I'm on holiday, which means no work-related reading (as far as possible). But it was interesting to see many major newspapers running an article that the Supreme Court had 'expanded' the scope of the right to self-defence/private defence (Times of India, New Indian Express links here). Naturally, it piqued curiosity and got me to read the judgment. At the outset, I cannot fathom why the piece has come in the news only yesterday, i.e. 16th June when the decision itself came on the 3rd. That's a speculative aside, fuelled by conspiracy theories germane to the kind of reading I'm doing right now. Also, I found the description in the Times a tad disconcerting: "one can take the law into hands if parents assaulted". A complex branch of the common law so horribly oversimplified in a tenor with apparently dangerous outcomes. Sigh.
Self-Defence in the Indian Penal Code, 1860
Of course, none of the pieces actually mentioned that there are statutory provisions on the right against self-defence. Sections 96-106 of the Indian Penal Code [IPC] painstakingly detail the various facets of this right, and have to be read together with the Second and Fourth Exceptions to Section 300 IPC. Importantly, the Supreme Court decision in question - Bhagwan Sahai & Anr. v. State of Rajasthan [Crl. Appeal 416/2016, decided on 03.06.2016] also doesn't discuss or mention these.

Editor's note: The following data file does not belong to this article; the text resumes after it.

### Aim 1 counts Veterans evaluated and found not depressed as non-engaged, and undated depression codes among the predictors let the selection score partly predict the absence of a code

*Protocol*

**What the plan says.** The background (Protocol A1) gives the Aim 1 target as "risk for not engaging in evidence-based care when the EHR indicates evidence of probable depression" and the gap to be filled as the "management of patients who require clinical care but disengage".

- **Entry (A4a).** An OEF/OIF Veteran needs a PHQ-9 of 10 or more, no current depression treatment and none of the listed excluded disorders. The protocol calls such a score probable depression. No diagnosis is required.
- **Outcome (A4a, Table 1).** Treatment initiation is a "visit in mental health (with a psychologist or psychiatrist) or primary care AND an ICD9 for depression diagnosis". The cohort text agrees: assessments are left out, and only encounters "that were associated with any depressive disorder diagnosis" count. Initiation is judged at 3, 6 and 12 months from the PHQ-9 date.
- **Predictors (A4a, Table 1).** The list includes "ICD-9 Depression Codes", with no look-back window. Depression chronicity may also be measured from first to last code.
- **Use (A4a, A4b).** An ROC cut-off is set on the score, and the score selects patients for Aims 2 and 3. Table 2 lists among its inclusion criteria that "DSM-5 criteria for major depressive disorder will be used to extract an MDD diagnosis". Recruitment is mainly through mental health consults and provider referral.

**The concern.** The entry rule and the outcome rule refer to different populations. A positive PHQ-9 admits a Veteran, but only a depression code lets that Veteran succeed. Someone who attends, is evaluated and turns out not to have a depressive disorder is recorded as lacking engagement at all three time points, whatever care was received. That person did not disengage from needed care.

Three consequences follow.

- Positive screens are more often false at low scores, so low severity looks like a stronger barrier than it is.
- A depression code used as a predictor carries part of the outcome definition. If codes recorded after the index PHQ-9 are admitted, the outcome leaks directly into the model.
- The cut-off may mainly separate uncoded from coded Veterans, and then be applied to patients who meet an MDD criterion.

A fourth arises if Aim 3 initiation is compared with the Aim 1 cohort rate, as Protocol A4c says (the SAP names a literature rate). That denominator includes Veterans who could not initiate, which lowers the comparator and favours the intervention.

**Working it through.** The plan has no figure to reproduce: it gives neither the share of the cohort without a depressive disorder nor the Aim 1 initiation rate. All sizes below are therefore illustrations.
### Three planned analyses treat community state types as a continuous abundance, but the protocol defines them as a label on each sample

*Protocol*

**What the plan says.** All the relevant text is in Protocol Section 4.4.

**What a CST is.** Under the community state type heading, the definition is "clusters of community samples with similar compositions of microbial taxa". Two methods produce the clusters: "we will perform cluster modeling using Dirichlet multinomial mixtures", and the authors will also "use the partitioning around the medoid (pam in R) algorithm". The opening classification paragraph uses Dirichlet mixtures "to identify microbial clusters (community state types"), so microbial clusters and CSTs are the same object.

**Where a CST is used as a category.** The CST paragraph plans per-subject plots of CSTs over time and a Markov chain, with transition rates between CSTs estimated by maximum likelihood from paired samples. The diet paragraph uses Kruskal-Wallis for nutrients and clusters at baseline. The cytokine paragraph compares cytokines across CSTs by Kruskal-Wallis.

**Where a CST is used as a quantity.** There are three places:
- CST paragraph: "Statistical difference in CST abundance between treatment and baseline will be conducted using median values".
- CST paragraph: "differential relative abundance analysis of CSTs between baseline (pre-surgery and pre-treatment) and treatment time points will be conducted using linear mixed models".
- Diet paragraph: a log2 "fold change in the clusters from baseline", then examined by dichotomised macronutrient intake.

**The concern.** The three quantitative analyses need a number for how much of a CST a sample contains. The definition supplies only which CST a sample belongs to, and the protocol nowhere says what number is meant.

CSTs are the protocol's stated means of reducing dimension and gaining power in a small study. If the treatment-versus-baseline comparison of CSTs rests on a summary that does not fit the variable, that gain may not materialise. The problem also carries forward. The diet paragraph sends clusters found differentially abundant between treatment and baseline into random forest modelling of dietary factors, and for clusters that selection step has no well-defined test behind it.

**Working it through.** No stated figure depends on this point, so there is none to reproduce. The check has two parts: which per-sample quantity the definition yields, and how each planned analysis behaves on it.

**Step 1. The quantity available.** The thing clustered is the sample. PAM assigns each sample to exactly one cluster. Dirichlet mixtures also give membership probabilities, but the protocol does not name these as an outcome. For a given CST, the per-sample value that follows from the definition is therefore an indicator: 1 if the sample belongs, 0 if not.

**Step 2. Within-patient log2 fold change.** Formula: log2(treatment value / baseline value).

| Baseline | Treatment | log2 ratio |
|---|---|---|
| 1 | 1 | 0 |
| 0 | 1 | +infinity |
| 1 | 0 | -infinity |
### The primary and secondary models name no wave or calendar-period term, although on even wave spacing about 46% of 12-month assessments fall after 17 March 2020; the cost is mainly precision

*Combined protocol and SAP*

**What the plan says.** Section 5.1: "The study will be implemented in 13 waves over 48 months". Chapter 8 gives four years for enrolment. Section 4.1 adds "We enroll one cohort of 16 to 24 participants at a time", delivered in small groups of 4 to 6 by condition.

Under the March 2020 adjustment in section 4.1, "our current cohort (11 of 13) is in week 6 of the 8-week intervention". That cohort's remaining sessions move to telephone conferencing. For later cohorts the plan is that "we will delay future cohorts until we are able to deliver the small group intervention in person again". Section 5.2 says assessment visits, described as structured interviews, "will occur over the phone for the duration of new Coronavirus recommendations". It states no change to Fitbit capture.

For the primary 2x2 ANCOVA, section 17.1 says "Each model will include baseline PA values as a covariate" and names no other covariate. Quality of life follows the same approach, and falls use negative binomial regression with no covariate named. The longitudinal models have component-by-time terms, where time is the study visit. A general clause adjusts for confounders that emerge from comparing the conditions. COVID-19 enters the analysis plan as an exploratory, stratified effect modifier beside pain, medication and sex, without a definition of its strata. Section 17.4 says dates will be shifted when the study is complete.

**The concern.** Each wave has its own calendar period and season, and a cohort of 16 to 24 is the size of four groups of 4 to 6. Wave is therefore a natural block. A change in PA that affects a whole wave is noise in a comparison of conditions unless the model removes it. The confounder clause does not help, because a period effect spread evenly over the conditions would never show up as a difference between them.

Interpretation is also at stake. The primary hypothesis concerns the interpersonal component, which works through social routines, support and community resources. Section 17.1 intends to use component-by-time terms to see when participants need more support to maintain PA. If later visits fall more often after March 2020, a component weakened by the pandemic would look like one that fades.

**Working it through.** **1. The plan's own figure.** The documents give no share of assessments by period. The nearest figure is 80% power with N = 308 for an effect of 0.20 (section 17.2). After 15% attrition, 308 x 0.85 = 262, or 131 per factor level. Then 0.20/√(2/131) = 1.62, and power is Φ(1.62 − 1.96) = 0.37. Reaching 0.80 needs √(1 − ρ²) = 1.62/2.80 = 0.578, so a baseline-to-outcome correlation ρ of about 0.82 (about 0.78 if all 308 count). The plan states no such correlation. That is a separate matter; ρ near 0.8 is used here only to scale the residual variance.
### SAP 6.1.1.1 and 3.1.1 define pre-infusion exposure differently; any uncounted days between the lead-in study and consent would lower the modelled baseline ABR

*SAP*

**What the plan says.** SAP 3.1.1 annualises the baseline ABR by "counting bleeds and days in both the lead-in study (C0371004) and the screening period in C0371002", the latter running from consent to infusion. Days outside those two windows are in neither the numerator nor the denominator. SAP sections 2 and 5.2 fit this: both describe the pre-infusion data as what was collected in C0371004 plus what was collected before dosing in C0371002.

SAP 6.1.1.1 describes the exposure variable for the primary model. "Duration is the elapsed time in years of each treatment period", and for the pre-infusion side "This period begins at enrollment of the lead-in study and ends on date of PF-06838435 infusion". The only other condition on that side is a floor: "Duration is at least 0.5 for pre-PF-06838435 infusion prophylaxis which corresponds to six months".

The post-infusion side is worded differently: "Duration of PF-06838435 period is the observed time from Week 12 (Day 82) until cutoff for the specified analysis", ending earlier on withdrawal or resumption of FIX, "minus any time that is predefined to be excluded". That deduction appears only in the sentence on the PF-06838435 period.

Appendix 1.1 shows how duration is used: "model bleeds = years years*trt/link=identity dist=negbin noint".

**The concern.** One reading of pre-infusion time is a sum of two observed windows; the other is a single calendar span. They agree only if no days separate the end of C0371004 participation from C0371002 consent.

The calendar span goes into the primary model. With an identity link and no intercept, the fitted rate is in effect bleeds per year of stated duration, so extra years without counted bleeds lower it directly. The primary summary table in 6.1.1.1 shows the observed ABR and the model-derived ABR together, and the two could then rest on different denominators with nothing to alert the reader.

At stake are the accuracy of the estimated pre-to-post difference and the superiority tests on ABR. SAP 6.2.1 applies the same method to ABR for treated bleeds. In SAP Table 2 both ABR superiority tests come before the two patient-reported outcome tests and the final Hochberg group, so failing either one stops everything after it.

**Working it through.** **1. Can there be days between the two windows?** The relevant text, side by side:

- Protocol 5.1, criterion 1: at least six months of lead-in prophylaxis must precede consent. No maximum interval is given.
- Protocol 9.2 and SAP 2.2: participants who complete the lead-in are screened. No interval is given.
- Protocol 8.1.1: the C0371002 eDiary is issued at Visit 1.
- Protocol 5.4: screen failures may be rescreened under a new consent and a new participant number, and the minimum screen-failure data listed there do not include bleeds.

Self-defence is a justificatory defence as opposed to an excusatory one. An excusatory defence is not based on the circumstances of conduct but the nature of the actor. For instance, insanity of the actor excuses her conduct from being considered an offence. As against this, if you are not insane or forcefully drunk and were to, say, hit X with a stick, that would normally be an offence. But if you were doing this because X had tried to stab you with a knife, then there is a justification behind your conduct. This justification is what makes it a non-offence. Although the IPC doesn't bother too much about the different kinds of defences, a little clarity is useful to help understand their operation.
The contours of this concept are etched through Section 96 to 106 in the IPC. Two things are of primary importance for this post. One, one has a right to defend his own body an the body of another against an offence affecting the body, as well as a right to defend his or another's property from offences of theft, robbery, mischief or criminal trespass [Section 97]. Two, the right of defence begins as soon as a reasonable apprehension of danger to the body arises, and continues till such apprehension remains [Section 102]. Furthermore, one has a very limited right of defence against acts done by public servants, or done under the authority of public servants [Section 99].
A last word before we move to the decision itself on the defence under Sections 96 to 106, and the exceptions under Section 300 which I flagged above. If you successfully argue that your conduct was protected under the right of self-defence/private defence under Sections 96 to 106 then it warrants an acquittal. Successfully pleading the conduct falls in the Second or Fourth Exception to Section 300 means the culpable homicide committed would not amount to murder, and thus be punished with the lesser sentence under Section 304 as opposed to Section 302.